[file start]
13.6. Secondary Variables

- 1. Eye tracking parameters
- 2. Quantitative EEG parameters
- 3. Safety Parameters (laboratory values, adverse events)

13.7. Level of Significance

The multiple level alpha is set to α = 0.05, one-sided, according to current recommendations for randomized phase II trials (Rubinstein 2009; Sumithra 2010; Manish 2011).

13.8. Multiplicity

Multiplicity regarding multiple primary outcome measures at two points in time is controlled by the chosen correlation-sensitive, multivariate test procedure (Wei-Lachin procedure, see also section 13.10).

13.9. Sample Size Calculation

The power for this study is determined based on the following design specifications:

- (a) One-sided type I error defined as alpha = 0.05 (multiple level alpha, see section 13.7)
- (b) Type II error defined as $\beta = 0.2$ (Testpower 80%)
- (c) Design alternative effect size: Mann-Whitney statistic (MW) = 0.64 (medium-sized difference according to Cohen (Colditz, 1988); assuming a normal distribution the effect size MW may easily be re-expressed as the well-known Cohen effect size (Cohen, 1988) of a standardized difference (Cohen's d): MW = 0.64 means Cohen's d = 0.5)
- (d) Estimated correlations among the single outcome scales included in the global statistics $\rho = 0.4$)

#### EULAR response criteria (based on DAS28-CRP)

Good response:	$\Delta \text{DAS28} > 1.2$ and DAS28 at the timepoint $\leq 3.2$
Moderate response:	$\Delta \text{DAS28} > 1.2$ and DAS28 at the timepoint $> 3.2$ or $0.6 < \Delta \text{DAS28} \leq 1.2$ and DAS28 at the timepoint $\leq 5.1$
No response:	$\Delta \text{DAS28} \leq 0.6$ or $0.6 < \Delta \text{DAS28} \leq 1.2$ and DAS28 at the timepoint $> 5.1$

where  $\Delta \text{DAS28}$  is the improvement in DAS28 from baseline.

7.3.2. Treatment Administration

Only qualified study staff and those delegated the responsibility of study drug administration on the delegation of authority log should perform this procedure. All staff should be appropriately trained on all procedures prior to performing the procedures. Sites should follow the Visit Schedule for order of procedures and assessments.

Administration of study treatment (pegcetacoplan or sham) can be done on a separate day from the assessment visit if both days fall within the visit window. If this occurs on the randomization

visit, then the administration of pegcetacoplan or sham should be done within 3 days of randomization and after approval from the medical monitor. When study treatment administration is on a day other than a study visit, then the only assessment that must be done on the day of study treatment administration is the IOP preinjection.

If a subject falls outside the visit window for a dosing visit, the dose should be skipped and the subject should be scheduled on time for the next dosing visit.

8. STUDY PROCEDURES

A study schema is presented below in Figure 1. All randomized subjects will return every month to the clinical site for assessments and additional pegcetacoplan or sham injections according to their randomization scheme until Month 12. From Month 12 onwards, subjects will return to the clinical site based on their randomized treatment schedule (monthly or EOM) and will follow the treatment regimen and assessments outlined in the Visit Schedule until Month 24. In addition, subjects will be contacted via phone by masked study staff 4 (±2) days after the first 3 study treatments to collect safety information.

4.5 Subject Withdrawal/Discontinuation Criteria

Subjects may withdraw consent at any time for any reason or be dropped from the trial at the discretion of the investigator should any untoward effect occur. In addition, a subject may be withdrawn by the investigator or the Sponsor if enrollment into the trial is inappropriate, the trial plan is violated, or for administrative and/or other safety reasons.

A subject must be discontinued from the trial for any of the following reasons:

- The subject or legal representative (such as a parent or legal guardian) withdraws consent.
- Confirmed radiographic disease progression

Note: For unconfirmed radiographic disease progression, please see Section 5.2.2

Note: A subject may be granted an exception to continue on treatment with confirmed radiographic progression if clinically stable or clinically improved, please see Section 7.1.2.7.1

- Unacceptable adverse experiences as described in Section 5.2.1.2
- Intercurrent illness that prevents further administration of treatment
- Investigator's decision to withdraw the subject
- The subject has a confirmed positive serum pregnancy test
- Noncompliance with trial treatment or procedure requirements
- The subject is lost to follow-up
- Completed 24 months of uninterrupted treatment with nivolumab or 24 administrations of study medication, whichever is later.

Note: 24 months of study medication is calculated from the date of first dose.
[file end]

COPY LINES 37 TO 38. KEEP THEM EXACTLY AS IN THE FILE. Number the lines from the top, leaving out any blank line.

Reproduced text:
- The subject has a confirmed positive serum pregnancy test
- Noncompliance with trial treatment or procedure requirements